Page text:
Ustad Shaggan has not compromised on his singing by lacing it with lighter forms of music. He has stuck to his guns and has been singing kheyal over these last 60 years. He has lived in difficult circumstances, almost bordering on abject poverty till a few years ago when recognition from abroad made him meet with the expenses of subsistence living.

Of the two musicians selected for the award this year, Tafo has produced sounds on the tabla which can be used in fields like background music. His influence in contemporary music as a composer and tabla player is due to his solid grounding in the Punjab baaj. Sharafat Ali Khan replaced his uncle Nazakat Ali Khan when the latter ceased to sing with his brother. He accompanied his father for almost 20 years and was perhaps rewarded for the patience he showed in remaining steadfast in his illustrious father's shadow.

Ustad Sharafat Ali Khan

Since the programme was a tribute to Ustad Salamat Ali Khan and meant to be a reminder that the glorious tradition was under threat of extinction, there was no need to include other items in the ceremony. The singers other than the performers of classical music were not top of the line, and in striving for popular appeal, some classical musicians landed in a mix up of forms, achieving precious little.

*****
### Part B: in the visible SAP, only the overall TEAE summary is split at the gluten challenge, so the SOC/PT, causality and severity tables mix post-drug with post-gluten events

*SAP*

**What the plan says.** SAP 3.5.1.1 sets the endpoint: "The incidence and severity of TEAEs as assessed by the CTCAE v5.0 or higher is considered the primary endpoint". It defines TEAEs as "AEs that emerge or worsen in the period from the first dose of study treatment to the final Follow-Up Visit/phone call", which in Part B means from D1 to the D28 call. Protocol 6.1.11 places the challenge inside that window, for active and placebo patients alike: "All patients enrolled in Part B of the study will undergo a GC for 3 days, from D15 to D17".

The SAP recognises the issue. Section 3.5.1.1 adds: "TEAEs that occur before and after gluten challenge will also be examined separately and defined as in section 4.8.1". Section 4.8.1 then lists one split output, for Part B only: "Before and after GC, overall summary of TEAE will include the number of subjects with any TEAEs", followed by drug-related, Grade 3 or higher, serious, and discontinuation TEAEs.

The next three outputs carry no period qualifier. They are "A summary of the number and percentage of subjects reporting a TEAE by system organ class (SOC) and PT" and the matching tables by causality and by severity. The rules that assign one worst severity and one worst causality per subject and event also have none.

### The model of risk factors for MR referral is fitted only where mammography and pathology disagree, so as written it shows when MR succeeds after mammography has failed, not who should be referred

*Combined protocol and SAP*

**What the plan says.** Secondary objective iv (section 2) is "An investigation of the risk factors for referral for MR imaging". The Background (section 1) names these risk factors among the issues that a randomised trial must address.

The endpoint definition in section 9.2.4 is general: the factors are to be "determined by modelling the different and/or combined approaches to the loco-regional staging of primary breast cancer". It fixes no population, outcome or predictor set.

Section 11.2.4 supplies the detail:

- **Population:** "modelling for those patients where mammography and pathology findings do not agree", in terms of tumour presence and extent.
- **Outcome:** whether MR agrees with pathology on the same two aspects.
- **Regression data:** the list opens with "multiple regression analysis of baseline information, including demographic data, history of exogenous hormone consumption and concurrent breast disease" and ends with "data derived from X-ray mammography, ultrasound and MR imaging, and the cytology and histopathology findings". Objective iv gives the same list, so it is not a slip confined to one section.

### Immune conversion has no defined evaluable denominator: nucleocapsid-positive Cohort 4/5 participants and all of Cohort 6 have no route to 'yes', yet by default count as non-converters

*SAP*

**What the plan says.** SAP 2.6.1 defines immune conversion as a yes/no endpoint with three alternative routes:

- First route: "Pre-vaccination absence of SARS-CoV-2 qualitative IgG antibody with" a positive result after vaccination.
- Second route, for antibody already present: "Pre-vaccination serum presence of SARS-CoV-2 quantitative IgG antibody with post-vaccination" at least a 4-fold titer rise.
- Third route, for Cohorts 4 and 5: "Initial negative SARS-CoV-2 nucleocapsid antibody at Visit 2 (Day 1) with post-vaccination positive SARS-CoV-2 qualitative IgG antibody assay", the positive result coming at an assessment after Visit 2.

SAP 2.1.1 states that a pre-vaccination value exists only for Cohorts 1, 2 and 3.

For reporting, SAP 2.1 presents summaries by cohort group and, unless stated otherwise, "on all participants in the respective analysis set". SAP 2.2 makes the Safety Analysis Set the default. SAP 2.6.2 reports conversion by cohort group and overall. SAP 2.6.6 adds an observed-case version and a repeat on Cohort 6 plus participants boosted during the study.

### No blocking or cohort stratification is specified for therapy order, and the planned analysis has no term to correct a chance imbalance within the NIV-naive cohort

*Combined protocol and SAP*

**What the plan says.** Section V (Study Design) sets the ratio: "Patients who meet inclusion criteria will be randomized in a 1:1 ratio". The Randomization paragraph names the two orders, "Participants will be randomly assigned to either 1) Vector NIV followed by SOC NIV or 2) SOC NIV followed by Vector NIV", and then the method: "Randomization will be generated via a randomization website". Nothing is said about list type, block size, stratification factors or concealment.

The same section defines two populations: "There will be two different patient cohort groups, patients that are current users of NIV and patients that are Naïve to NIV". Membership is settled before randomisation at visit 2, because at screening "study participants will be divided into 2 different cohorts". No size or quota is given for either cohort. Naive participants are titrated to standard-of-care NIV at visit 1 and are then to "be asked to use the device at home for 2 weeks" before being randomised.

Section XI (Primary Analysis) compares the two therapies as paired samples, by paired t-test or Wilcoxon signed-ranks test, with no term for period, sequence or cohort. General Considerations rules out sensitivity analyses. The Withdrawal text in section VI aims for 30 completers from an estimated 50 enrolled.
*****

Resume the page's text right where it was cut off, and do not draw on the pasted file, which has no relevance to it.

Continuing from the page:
And then there was absolutely no need to have skits. From a programme with serious intent its reduction to frivolity was at the cost of losing its focal point. It became a variety programme with a bit of everything thrown in. Ironically this attitude has contributed to the decline of classical music which stakes its claim on purity of form. The inter-mixing and moving from one genre to the other in quick succession has afflicted the concentration. It runs contrary to a gradual building upon a musical idea within the discipline of a laid down formal structure. The audience too begins to treat the programme differently and the restless nature of the audience is given a free hand. It was a packed house, people moving in and out with regularity as they would do in a variety show.